Referring to FIG. 2B, diagram 250 provides an example flowchart for how the system architecture according to diagram 200 may be utilized to generate other natural language platforms that are more tailored to a client's specific needs, according to some embodiments. For example, a pre-existing natural language platform according to the diagram 200 may have already been constructed at the client site. The various API modules 205, database modules 210, cache modules 215, background modules 220, and display modules 225 of the pre-existing natural language platform may have been constructed and tailored to specific client needs and/or specific subject matter areas. For example, the pre-existing natural language platform may have been constructed to generate one or more natural language models related to comments on Twitter about baseball. When generating a new natural language platform for similar subject matter, it may be desirable to start with the pre-existing natural language platform. For example, it may be desirable to base a new natural language platform for a client that desires to process text from Twitter related to all professional sports on the pre-existing natural language platform configured to generate natural language models about baseball.

In this respect, still referring to diagram 250, in some embodiments, an interpolation operation 255 may be applied to the pre-existing natural language platform. The interpolation operation 255 may include copying various modules, data and labels from the pre-existing natural language platform over to the new natural language platform. For example, the various background modules 220 may be calibrated to more efficiently handle text from Twitter, knowing the general size of tweets and having various libraries for understanding contemporary vernacular in tweets. The cache sizes and other various settings in the cache modules 215 may also be attuned to efficiently handle tweets, as another example. The same settings may be applied to the new natural language platform as a starting point. At block 260, the new natural language platform may be generated, and may include various adjustments from the pre-existing natural language platform. As yet another example, the server computation resources assigned to the various background modules 220 may be adjusted in relation to the API modules 205, so that more computation resources are available for intelligent queuing.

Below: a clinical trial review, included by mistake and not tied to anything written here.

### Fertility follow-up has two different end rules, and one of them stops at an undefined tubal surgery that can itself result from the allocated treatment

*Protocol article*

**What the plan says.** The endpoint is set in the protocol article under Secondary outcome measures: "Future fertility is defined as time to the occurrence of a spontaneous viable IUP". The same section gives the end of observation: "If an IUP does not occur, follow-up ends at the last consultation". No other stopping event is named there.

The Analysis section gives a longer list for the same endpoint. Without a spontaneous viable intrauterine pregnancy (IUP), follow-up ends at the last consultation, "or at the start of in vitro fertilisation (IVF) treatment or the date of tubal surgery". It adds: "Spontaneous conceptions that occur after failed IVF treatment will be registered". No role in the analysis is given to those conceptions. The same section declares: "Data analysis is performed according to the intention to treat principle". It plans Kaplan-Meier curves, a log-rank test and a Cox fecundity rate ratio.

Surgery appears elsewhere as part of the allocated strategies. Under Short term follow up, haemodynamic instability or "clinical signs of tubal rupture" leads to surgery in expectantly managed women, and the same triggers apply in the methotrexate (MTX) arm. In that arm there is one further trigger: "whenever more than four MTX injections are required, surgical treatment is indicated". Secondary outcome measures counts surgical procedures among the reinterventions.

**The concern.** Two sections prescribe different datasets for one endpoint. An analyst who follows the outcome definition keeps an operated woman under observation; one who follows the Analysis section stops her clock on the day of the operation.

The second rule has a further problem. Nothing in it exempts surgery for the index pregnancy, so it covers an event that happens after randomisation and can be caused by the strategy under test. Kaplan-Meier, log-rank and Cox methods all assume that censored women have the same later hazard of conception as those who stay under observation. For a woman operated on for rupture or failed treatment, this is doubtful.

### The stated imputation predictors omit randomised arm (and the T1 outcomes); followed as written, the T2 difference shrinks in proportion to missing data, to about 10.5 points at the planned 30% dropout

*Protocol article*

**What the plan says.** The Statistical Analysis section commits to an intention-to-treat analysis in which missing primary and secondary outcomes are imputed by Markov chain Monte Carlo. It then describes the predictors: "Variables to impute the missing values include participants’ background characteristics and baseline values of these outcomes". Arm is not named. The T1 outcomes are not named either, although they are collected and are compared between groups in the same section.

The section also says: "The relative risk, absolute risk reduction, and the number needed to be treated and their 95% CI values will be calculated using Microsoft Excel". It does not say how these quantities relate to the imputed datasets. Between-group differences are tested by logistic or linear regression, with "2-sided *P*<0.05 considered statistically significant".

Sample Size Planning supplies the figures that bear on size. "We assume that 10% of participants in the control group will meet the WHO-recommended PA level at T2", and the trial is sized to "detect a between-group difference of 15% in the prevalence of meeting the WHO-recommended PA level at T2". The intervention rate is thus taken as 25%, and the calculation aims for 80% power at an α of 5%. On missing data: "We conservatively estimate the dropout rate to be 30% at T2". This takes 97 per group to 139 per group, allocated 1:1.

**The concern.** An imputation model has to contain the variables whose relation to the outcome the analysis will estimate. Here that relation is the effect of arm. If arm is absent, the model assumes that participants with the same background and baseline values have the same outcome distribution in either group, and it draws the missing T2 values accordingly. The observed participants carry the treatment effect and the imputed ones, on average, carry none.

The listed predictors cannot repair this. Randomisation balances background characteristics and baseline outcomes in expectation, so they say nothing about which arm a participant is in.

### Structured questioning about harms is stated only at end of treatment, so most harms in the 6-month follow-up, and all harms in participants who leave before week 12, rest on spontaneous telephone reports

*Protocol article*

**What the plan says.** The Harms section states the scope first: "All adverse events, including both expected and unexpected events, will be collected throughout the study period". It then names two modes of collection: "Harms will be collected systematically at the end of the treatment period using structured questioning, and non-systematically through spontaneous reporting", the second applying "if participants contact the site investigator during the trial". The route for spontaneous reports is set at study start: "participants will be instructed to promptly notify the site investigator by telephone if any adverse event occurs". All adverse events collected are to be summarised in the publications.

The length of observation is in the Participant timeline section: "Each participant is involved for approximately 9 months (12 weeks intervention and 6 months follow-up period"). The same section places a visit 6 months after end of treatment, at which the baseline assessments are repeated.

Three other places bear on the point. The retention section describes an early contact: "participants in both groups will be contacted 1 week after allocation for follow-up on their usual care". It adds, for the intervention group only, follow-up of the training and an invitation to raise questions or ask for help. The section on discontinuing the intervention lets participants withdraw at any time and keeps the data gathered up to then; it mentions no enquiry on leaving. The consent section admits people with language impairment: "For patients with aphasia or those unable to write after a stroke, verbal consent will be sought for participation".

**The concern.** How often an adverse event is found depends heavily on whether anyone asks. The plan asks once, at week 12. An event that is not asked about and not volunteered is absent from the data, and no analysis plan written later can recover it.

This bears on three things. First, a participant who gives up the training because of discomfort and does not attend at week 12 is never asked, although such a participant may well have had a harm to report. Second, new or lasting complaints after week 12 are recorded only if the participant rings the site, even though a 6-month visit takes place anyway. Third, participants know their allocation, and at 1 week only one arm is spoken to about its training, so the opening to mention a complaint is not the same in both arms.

In some embodiments, the natural language platform may be implemented by partitioning each of the API modules 205, application modules 225, background processing modules 220, cache modules 215 and database modules 210 to be implemented within individual containers. In such embodiments, platform interpolation may be implemented by adjusting the proportion of processing resources (e.g., memory, network, storage and computation) assigned to each such container. Other components that may be interpolated from pre-existing and analogous platforms may include computational resources (CPU performance, memory) reserved for the background processing modules relative to the API module. If the interpolated system will be used primarily for prediction, rather than for topic modeling or re-training, then a greater share of CPU resources may be allocated to the API module. Another example includes selecting an optimized default text encoding for the language(s) used in the interpolated systems. For example, if the interpolated system will only process Western European characters (no emoji, Cyrillic, or East Asian languages, et al.), then using ISO-8859-1 instead of UTF-8 can improve performance and reduce storage cost.

Referring to FIG. 3, a high level diagram 300 is presented showing various examples of types of human communications and what the objectives may be for a natural language model to accomplish. That is, while FIGS. 1A-2B have described the various structures of a natural language platform configured to generate one or more natural language models, FIG. 3 and the following figures will now discuss the various example functional objectives to be accomplished and various example technical processes used to achieve these functional objectives. Here, various sources of data, sometimes referred to as a collection of documents 305, may be obtained and stored in, for example database 115, client data store 155, or database modules 210, and may represent different types of human communications, all capable of being analyzed by a natural language model. Examples of the types of documents 305 include, but are not limited to, posts in social media, emails or other writings for customer feedback, pieces of or whole journalistic articles, commands spoken or written to electronic devices, and pieces of or whole scholarly texts. Other types include transcribed call center recordings, electronic (instant) messages, corporate communications (e.g., SEC 10-k, 10-q), confidential documents and communications stored on internal collaboration systems (e.g., SharePoint, Notes), and questions and answers, either in isolation or as part of longer dialogues.